General Practitioners   of Australia

connecting GPs across this vast land
Current Issues

The Changing Face of General Practice

Recent Changes:
    According to BEACH1 the following changes have occurred in general practioce in the 10 year period from 200405 to 201314.

  • the proportion of GP participants who were female increased over time
  • the proportion of GPs who were younger than 45 years decreased, whereas the proportion aged 55 years or more increased over the decade
  • reflecting the increase in the age of GP participants, the proportion who had worked in general practice for more than 20 years also increased significantly over time
  • the proportion of GPs working 2140 hours per week on direct patient care significantly increased, and the proportion working 4160 hours, and the proportion working more than 60 hours, significantly decreased
  • the mean number of hours spent on direct patient care significantly decreased
  • the proportion of participants holding the Fellowship of the RACGP increased over the decade
  • the proportion of GPs in solo practice decreased over time, and the proportion in practices with 10 or more individual GPs almost doubled
  • fewer practices are providing after-hours care on their own, or in cooperation with other practices, but more practices are using deputising services for after-hours care than a decade ago
  • computers have become increasingly available at practices, as has their use for clinical activity.


What was it Like to Practice Medicine at the Beginning of the 20th Century?

    The general practitioner in the early 1900s would almost certainly have been male and from a well-to-do background. The younger doctors might have trained through Sydney University or Melbourne, but the older practitioner was more liklely to have trained in England (even if he had been born in Australia) and would probably have an LSA (Licenciate of the Society of Apothecaries) or be a member of the Royal College of Physicians. He would be in private practice and he would have admitting rights to a local hospital, ward rounds being typically done each morning.

    The use of the microscope had revolutionised the practice of medicine; the cause of infections had partly been elucidated (bacteria had been see, but viruses were still a mystery).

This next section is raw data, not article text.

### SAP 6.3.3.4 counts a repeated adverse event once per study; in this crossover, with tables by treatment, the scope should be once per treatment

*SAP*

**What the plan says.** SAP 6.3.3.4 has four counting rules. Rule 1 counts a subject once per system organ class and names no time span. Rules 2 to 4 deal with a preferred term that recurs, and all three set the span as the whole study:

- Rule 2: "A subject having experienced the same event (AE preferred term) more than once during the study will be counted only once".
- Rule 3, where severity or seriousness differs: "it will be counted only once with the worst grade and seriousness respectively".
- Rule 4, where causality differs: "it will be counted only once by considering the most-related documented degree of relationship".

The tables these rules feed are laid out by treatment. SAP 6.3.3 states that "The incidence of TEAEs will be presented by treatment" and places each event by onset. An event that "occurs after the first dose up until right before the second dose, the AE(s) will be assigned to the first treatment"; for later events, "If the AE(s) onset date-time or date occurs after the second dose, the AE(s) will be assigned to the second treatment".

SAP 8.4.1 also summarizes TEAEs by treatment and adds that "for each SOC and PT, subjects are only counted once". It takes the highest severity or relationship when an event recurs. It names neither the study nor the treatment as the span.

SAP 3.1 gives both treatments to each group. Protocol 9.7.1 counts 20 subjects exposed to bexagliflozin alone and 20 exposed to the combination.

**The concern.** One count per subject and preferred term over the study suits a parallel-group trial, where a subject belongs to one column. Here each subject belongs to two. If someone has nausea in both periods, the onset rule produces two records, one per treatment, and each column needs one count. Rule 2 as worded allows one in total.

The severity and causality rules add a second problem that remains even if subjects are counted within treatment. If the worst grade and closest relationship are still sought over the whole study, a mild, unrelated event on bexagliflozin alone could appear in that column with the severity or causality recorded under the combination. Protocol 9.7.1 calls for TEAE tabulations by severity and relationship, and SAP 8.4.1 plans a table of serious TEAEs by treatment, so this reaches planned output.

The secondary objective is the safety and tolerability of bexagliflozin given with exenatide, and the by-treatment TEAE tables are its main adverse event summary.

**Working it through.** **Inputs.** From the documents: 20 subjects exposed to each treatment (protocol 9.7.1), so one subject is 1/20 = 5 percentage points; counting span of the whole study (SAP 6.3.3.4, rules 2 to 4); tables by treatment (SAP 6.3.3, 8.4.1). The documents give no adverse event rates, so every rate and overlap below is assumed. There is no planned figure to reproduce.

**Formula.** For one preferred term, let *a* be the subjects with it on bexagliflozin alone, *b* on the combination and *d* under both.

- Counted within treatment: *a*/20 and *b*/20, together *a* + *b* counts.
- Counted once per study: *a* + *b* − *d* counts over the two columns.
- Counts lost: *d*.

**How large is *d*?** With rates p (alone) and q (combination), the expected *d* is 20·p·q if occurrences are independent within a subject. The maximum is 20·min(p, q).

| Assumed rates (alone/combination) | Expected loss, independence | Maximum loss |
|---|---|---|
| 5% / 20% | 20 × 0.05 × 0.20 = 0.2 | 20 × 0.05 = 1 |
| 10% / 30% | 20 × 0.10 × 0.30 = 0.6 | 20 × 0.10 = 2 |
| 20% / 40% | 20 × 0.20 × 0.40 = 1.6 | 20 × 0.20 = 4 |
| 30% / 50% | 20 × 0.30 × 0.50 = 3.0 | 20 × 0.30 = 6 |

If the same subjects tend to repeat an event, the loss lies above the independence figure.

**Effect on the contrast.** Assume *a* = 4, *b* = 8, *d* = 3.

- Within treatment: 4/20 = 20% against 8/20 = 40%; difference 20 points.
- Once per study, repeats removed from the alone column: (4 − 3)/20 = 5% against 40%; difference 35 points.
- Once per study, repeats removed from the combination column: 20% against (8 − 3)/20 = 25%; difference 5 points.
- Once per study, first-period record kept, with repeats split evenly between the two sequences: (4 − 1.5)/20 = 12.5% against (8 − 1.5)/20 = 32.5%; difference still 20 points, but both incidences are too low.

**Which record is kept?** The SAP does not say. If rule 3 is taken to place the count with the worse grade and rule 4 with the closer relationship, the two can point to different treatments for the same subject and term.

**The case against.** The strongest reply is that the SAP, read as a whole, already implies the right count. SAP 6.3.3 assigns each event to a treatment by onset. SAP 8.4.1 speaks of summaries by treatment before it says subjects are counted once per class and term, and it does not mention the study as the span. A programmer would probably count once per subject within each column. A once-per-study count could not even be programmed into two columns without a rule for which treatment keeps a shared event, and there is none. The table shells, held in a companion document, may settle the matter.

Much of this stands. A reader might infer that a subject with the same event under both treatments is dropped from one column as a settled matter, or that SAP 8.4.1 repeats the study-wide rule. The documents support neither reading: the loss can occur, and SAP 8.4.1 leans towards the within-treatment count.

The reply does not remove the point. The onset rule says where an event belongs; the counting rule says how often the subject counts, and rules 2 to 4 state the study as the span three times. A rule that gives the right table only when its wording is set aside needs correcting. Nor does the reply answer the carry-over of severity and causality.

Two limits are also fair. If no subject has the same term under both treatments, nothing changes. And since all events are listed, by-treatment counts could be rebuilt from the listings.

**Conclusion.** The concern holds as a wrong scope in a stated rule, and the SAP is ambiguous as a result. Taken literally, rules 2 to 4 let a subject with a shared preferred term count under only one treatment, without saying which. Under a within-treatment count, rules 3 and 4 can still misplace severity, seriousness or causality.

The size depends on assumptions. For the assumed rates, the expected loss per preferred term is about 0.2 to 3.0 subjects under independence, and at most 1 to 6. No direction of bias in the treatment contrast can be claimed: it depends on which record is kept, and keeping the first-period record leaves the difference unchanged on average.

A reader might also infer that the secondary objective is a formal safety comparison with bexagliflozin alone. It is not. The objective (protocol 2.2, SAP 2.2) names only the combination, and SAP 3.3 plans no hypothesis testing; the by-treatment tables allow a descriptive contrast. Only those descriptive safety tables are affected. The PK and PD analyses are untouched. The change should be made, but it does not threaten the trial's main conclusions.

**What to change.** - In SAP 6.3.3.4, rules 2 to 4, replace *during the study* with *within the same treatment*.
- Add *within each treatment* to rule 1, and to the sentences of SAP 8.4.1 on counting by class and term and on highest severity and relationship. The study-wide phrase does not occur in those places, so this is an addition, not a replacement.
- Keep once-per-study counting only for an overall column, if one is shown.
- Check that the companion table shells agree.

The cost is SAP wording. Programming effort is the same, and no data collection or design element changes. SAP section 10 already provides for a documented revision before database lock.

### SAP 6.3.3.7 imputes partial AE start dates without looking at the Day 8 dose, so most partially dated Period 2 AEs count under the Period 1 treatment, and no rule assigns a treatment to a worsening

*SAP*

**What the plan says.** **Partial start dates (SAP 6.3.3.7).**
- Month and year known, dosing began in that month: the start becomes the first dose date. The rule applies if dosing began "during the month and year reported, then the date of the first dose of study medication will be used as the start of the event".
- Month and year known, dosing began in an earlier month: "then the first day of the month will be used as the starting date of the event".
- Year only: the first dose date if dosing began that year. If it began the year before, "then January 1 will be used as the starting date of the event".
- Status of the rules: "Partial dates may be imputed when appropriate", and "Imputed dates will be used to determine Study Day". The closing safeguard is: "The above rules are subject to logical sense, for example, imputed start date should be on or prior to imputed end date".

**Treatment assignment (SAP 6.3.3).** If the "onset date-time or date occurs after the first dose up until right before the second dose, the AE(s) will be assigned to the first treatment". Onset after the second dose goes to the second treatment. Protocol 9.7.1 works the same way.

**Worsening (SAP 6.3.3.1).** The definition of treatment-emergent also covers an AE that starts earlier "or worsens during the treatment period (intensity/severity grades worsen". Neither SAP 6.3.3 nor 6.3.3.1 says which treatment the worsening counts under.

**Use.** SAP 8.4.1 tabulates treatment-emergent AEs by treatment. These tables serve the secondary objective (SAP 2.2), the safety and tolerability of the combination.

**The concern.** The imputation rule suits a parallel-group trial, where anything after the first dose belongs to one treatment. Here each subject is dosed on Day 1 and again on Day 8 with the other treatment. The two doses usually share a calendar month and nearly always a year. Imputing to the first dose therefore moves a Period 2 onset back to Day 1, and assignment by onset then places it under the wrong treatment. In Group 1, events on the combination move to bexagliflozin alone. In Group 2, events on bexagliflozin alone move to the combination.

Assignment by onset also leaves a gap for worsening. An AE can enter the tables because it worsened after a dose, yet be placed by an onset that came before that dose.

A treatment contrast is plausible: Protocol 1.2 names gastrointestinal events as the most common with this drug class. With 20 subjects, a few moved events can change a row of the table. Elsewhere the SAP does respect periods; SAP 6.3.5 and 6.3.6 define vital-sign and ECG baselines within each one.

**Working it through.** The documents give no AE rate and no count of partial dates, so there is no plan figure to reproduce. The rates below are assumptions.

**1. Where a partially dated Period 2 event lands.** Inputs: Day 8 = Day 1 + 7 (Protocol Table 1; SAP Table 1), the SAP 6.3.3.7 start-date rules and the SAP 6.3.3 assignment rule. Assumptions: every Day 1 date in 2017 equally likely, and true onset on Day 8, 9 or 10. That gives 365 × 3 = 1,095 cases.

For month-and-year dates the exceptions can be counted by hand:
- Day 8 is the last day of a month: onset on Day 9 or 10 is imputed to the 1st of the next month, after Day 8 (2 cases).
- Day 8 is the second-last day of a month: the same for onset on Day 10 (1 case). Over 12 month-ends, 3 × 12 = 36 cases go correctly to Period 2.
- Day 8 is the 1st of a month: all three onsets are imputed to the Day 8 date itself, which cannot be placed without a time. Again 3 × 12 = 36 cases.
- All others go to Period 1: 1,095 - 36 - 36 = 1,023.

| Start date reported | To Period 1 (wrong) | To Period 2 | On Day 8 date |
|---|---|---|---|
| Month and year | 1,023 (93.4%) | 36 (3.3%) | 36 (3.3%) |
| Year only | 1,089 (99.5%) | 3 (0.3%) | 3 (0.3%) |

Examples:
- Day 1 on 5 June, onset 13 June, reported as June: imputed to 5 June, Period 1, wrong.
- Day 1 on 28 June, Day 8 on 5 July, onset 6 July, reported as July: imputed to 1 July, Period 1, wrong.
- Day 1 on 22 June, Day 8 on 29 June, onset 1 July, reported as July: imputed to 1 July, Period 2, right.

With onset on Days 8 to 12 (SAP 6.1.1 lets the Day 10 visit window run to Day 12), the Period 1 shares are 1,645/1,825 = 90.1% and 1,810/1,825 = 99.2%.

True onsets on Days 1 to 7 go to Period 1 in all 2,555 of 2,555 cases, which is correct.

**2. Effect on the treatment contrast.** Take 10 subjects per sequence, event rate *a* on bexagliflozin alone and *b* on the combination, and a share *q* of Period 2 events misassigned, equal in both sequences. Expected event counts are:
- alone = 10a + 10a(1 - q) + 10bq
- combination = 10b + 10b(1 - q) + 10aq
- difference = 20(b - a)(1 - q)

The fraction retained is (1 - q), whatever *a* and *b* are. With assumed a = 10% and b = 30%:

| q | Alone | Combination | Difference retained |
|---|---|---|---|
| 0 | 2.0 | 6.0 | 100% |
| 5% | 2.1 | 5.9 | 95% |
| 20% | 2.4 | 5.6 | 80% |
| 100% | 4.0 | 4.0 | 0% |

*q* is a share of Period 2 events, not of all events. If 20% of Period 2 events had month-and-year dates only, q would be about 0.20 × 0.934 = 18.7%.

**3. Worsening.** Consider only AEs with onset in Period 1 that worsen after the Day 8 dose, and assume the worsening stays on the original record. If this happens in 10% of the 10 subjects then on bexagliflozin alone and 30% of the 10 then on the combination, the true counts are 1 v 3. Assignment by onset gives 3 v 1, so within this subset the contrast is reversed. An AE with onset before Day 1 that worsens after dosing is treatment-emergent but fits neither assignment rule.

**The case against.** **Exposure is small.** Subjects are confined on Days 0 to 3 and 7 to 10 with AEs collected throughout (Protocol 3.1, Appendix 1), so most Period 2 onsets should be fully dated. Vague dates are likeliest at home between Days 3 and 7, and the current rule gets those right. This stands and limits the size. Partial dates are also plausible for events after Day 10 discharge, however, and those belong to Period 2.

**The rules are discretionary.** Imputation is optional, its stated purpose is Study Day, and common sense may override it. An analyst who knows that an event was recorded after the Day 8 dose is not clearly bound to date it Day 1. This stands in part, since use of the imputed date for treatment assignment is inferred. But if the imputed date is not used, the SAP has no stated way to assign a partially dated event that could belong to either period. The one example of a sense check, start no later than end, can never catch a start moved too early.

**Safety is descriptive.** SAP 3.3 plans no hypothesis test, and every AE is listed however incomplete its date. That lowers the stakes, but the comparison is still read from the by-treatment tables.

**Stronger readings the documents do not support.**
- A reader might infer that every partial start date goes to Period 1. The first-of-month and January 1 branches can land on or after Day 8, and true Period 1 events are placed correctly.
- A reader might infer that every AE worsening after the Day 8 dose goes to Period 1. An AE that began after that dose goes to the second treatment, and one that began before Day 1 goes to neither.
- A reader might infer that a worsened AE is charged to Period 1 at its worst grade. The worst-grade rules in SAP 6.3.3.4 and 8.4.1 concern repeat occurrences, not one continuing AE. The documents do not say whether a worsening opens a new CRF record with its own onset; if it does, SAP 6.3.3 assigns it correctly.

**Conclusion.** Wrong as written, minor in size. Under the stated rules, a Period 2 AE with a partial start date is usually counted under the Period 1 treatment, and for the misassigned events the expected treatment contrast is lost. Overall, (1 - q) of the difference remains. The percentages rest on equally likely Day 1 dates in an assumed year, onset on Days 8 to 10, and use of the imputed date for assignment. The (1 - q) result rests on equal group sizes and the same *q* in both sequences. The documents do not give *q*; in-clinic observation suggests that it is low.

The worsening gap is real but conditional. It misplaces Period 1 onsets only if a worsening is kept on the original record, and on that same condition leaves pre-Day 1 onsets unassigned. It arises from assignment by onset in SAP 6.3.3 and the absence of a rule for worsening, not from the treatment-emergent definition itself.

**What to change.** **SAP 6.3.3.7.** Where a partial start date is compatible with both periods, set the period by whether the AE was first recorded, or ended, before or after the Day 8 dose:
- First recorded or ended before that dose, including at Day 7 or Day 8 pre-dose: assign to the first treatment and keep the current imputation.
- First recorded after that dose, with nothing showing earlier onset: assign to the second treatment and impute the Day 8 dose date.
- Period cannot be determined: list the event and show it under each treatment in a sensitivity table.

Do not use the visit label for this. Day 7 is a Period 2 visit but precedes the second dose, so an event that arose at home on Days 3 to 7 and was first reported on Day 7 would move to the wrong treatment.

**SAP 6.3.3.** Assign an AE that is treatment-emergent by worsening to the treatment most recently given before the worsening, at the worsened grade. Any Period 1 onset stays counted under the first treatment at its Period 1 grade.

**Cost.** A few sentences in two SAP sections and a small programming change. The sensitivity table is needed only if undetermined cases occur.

Although he could treat a wide number of medical conditions, he could cure almost none. The surgeons were beginning to be able to cure a few more diseases. Surgery was still risky, but atleast the concept of infection was understood. The chances of surviving surgery were much improved for those surgeons employing an aseptic technique.

An idea of what practicing medicine can be obtained by looking at the medical textbooks. Tyson's Practice of Medicine, 1909 is summarized below. Curative treatments are in colour.

  • Infectious disease (321 pages). There were almost no antibiotics so none of these diseases had effetive treatments except malaria was treated with quinin (25 pages). Chronic malaria was treated with arsenic. Viruses were not understood (other than being something infectious that would pass through filters) until after 1928. The management of typhoid, although not cutrative, was given 40 pages. Of interest a vaccination was available.
  • Diseases of the Digestive Sytem (208 pages). Most of these were due to infections and hence could not be treated. There was no good treatment for peptic ulcers, so this tended to be a chronic condition. Most cancers were incurable. Appendicitis could be treated surgically. Most biliary disease was treated symptomatically. Surgery was a high risk.
  • Diseases of the respiratory sytem (66 pages). Almost all were infections (not-treatable). Asthma was treated with morphine!, atropine, and/or amyl nitrite inhalations. Cancers were treated symptomatically.